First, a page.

The modern dating world is brutal. By creating superficial popularity contests, dating apps are criticized for emphasizing the worst aspects of what is, even in the best of circumstances, a challenging journey.

It's hard to avoid becoming jaded as a result. But we can all take some heart from a new study of almost 800 people suggesting intelligence and kindness – not good looks or money – are the most valued traits in a romantic partner. At least, that's what participants in Brazil self-report.

"If you want to attract more potential partners, working on your brains and personality seems to be your best bet," University of Sao Paulo psychologist Joao Francisco Goes Braga Takayanagi told Eric W. Dolan at PsyPost.

Takayanagi and colleagues found these preferences remain true regardless of participants' sexual orientation and gender, suggesting there's some universality to them.

The 778 cisgendered Brazilian volunteers, between 18 to 64 years of age, were assigned a limited number of points to distribute between different traits they might find important in an ideal partner. These included physical attractiveness, socioeconomic status, health, kindness and intelligence.

When more points were available in 'high budget' scenarios, the participants were more likely to distribute their points evenly across all traits, but in 'lower budget' cases the volunteers were forced to prioritize.

Kindness and intelligence were prioritized above all other traits across the included genders and sexual orientations, although men, on the whole, did tend to prioritize good looks more than women.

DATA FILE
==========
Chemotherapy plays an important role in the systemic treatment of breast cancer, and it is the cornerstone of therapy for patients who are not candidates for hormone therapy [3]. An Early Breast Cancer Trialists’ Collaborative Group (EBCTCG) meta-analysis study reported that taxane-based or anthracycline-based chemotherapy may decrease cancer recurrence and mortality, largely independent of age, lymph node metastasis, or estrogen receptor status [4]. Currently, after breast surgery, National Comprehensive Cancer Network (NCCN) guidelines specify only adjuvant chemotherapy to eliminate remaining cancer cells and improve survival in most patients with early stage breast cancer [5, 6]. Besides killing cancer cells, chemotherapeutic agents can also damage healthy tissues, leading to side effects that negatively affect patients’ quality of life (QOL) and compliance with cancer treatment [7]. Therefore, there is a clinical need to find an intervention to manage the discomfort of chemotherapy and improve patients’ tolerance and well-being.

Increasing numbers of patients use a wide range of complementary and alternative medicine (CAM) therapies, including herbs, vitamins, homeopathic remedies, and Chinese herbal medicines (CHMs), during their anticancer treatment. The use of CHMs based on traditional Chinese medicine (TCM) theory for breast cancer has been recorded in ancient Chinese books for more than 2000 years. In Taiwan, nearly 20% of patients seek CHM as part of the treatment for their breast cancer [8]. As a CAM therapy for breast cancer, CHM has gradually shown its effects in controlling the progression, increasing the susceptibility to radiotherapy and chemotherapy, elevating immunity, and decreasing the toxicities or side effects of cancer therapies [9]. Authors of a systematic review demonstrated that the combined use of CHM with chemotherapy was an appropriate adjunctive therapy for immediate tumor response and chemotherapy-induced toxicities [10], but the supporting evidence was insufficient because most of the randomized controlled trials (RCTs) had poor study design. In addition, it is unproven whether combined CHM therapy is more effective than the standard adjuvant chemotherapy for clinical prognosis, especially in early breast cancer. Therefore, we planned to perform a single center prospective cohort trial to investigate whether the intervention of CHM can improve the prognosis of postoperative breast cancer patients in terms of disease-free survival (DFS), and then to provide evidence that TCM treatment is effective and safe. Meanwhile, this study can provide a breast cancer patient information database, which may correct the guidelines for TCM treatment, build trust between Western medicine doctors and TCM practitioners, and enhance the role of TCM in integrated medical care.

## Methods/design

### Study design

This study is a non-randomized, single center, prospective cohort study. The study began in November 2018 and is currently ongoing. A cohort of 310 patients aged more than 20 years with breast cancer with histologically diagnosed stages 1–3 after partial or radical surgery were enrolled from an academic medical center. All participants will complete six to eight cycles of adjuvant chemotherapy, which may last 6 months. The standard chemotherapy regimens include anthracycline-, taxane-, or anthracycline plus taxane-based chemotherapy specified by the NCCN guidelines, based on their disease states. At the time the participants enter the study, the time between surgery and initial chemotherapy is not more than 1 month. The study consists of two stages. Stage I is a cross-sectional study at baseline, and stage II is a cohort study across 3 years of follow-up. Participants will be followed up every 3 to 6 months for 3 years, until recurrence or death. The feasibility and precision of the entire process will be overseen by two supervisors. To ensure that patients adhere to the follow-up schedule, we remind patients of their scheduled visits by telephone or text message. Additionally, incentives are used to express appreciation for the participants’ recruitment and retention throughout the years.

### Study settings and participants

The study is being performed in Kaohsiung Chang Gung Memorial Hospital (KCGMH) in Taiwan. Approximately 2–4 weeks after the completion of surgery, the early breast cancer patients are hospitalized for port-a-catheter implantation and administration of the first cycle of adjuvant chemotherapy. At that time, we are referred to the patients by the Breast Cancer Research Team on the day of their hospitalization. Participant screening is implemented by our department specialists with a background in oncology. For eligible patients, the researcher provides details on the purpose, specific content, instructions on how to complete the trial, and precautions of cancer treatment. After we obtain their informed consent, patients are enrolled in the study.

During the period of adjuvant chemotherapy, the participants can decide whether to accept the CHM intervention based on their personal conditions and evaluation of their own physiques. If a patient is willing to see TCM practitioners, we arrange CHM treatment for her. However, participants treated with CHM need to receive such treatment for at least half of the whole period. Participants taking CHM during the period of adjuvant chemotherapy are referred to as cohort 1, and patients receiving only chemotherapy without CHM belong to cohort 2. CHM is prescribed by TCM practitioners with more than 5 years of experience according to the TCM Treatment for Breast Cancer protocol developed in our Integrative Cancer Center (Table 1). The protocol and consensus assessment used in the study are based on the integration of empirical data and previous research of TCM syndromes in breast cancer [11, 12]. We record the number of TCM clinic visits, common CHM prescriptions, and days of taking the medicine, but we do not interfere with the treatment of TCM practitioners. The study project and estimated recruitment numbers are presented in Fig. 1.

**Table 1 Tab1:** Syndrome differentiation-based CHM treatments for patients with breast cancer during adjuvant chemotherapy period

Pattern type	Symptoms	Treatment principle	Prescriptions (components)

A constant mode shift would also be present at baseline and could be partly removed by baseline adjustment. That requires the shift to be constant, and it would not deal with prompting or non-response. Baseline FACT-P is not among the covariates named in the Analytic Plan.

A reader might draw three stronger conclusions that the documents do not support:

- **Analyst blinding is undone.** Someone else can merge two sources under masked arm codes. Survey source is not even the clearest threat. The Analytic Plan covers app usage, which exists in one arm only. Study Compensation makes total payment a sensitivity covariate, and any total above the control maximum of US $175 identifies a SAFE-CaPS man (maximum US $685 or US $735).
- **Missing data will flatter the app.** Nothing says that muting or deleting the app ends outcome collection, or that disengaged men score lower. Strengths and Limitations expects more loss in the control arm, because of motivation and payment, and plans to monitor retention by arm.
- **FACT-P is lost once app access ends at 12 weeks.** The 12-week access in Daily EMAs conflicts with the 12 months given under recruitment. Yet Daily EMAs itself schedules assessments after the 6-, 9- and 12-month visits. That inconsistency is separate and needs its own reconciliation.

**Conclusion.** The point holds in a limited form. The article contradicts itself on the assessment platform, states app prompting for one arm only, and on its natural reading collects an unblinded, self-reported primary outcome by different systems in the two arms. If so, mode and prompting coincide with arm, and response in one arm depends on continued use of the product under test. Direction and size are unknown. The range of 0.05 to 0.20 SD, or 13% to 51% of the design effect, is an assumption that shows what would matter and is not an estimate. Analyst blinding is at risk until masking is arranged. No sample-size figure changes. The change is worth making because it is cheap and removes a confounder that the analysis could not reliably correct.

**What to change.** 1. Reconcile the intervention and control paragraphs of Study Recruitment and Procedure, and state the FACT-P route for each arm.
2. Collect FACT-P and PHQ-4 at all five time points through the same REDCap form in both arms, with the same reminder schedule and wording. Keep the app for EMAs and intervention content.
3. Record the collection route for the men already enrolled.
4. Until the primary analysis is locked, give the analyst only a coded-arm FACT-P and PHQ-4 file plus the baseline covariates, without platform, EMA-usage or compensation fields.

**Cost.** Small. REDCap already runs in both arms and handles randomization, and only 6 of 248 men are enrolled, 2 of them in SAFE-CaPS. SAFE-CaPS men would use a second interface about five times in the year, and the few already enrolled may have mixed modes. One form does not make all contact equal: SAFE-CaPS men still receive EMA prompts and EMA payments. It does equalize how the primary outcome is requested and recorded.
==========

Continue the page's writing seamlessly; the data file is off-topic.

As expected, people looking for long-term relationships compared to short-term ones were even more likely to prioritize kindness and intelligence.

"As budget size increased, intelligence and kindness, which already scored high in the low budget condition, received even greater proportions of the points in relation to other traits," wrote Takayanagi and team.

What's more, once a certain level of physical attractiveness or socioeconomic status was reached, people favored these traits less compared to the others.

"We found that socioeconomic level was a low priority trait for all groups, including heterosexual women, contrary to previous budget allocation task studies," the researchers explained.

For men, socioeconomic status was a particularly low priority.

The difference to past studies may be due to the inclusion of more 'ideal partner' traits, such as health and intelligence, the team speculated.

"It is possible that the value behind the partner's socioeconomic level is linked to their implied cognitive capabilities or to their expected longevity," Takayanagi and colleagues write.

Or it could be because this new study is based in a different global region to earlier studies. As such, these findings may not accurately reflect different cultures, nor do self-reported preferences always translate well into actual behaviors.

Studies using real-life settings are required for a more accurate picture, the researchers caution.

But despite these limitations and the depressing online noise claiming we're all vying for the same few best looking or richest candidates, the new study supports a hopeful notion that people who are genuinely looking for a long-term partner do value emotional warmth and intelligence over superficial qualities.

This research was published in Archives of Sexual Behavior.